How can a teacher get around student’s misconceptions about the nature of authority, for instance, without inviting disrespect? (We’re talking about adult learners here – who have already been trained into a lifetime of politeness about how to treat teachers.)
Instead of my lecturing, here’s an account from many years ago about a teacher of mine who I considered to be a master. In this case, she was teaching Alexander Technique, but this relates to asking questions concerning any skill.
My teacher was in her late eighties here. Her name was Marj Barstow. She was almost five feet tall. Classes could be huge; sixty to eighty people in one room. The advantage was that the workshop lasted for weeks. The disadvantage was that people imagined it was too early in the workshop to dare to risk anything chancy in front of everyone else.
My teacher was too polite to be overt about what must have been some frustration beyond kidding the group, “What do I have to do to get some questions and thinking out of more of you people, do a jig?” Most often you’re laughing, but no daring questions. Humor does loosen up students to take more chances.
The experience of getting a new perceptual assumption is unsettling to many people. A master of an art can sometimes come across as personally threatening. In this case, the class was a bit awed and intimidated. This little old lady could shake people’s foundations; her work in dispelling postural movement assumptions could pull the carpet out from underneath their very sense of self. So the group treated her with “respect.” This turned out to be a kid-glove sort of childish unquestioning loyalty and lip-service agreement.
This little old lady hated that. She had a number of ways of dealing with it though. One was to invite different people to get up in front of the class for a “private” lesson with her, with everyone else watching. While working with someone she would ask, “So you see that little difference? Can someone describe what they see?” She wouldn’t go on until someone in the class described it, even if the “victim” was left mutely amazed.
We didn’t know it at the time, but what she was teaching all of us was to see very subtle indications of motion or a lack of movement. We were learning what subtle indications meant in each specific situation with each different person. Hopefully that observational ability was going to carry over to observing ourselves while doing something that was important to us.
She might ask the group to move in slow motion to illustrate a crucially pivotal point that influenced that entire outcome. She showed us how these special points were integrated with the whole, normally paced action again.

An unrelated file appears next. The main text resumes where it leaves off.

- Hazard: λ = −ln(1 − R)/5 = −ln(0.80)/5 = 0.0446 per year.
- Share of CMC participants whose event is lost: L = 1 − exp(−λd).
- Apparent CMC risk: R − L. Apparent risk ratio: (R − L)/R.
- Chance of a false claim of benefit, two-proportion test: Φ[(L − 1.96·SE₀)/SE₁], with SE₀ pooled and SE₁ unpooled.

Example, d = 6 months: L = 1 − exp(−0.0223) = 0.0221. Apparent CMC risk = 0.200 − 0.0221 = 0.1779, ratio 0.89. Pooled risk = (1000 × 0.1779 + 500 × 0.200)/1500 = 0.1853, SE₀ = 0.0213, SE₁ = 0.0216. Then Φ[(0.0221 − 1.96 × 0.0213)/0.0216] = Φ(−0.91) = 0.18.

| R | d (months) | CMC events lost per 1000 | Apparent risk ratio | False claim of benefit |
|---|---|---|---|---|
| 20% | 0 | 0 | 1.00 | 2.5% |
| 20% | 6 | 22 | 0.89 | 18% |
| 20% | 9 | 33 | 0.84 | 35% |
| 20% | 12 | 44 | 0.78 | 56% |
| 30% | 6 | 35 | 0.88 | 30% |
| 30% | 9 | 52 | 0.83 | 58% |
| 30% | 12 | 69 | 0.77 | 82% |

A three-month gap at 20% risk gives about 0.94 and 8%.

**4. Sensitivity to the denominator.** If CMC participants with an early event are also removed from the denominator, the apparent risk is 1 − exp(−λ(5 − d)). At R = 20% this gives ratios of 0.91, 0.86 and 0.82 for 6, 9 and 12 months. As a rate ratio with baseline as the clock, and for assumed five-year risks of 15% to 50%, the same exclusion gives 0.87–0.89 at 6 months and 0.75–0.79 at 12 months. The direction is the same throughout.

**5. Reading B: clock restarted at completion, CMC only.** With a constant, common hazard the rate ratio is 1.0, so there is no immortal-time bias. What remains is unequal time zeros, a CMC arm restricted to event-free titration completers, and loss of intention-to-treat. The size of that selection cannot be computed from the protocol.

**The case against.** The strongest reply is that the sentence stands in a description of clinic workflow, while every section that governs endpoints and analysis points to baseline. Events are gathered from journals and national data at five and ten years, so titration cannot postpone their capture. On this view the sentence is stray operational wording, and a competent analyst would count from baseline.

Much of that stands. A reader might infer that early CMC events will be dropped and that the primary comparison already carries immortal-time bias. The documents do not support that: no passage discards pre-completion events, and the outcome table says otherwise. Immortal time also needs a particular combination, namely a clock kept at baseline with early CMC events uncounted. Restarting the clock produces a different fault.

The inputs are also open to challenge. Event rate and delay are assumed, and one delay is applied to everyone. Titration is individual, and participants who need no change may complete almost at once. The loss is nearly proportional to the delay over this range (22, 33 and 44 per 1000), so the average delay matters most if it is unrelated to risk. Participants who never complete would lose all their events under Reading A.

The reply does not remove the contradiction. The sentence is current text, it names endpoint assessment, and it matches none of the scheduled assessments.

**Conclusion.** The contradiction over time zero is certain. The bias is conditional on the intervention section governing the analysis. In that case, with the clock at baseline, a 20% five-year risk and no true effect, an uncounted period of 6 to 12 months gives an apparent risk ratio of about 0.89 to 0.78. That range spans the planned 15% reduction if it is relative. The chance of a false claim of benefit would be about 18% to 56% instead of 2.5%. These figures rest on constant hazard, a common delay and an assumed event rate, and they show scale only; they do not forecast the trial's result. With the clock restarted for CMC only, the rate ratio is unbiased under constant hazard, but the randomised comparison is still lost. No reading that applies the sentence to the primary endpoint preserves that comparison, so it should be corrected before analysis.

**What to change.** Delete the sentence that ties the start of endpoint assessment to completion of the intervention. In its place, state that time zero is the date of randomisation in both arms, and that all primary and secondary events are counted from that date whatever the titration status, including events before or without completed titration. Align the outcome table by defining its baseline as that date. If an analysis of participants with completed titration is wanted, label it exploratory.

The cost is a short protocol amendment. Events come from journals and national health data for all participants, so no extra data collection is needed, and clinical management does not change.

Hopefully for you, these examples of techniques to encourage questions are, (or should be) commonplace to any teacher.
If you’re interested in this teacher’s subject, here’s a short eight minute video about how she discovered her interest in what she taught and some of why she taught the way she did.
The tip I’ll tell you about next surprised me; I regarded it as being positively sneaky.
My teacher took me aside and told me that she appreciated having me and a few other people in the class. She said that it was because we’d pipe up with questions that nobody else would dare ask. She then told me a story about how she didn’t understand when another student accused her of putting them on the spot by singling them out, inviting their participation.
This is what made me realize that she was asking me permission to single me out in order to put her “on the spot” by bringing up what may be forbidden as defined by our class. This little old lady had some unusual ideas in her field about how her skill should be taught. People seemed to be avoiding asking her specifically about what made her ways different, and she wanted me to break the ice, so to speak.
Essentially, she encouraged me to plant myself for her as a sort of “sacrificial fool” in the forbidden questioning department. People would stare at me with open mouths and shocked looks on their faces when I’d fire off these questions that nobody else would dare say.
It pleased the two of us immensely. After those questions were in the air, class would get much more interesting. Other students would then start to ask the questions that were very important to them personally.
So if you are a teacher, don’t be above encouraging one of your students to act as a ‘secret planted bomb’ in the classroom!
Certainly – if you’ve got any comments or questions to ask me – please speak up now!